Has it really been almost a year already?
Here's a post that I still believe
From Mark Kleinman:
I think this is right. I've argued, to much derision from several friends, that those who voted for President Bush were either intellectually or morally bankrupt. That is, there was no way to be both knowledgeable and good while voting for Bush. This is certainly elitist both intellectually and ethically, but I don't see any other way of putting it.
The commitment of a small-d democrat is to respect the authority of the majority, not to pretend to respect its wisdom or virtue.
If, for example, you think that the Bush regime has made the United States both a user of torture and an active accomplice in the use of torture by others, and if you think that is wrong, an electoral defeat shouldn't change those opinions.
And if you think that, then what are you supposed to feel about the majority that either (1) didn't believe the facts; (2) didn't think that torture is wrong; or (3) didn't think it was important enough to vote on? I'd think "scorn" a relatively mild word to use.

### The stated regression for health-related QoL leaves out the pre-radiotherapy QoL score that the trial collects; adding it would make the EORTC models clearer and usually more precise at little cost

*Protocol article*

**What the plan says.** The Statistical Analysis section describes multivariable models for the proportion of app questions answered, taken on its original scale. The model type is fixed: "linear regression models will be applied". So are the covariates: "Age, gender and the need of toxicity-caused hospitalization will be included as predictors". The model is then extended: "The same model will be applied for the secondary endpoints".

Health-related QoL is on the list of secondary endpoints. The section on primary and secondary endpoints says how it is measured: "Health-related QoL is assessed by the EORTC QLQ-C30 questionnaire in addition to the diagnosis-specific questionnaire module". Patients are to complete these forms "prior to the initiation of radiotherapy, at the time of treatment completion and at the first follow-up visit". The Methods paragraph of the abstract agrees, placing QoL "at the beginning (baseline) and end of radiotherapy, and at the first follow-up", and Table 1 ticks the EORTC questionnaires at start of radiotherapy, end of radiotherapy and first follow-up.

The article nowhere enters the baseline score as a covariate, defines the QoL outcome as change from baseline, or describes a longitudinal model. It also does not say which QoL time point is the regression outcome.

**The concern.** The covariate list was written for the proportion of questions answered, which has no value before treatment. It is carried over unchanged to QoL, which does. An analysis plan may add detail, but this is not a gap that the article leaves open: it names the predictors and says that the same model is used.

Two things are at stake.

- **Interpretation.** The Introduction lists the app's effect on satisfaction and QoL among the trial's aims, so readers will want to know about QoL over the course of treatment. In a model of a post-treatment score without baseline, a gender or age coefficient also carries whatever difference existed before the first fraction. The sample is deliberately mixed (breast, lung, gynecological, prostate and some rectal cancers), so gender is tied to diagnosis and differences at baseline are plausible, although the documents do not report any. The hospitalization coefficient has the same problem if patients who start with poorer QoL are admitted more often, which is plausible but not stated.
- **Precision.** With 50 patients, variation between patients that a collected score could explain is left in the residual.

If you don't think gays should have the same marriage rights as straight, then you're a bigot. If you think that Bush has competently administered his office, you're an idiot. If you voted for Bush because he's a good man, I think scorn is the perfect sentiment for you.
Surely this isn't sound political strategy as long as we need to kowtow to median voters in a democratically-deficient system, but that doesn't mean my anger and disappointment isn't justified both by reality and morality.
-Ziggy Stardust 17:35 EST |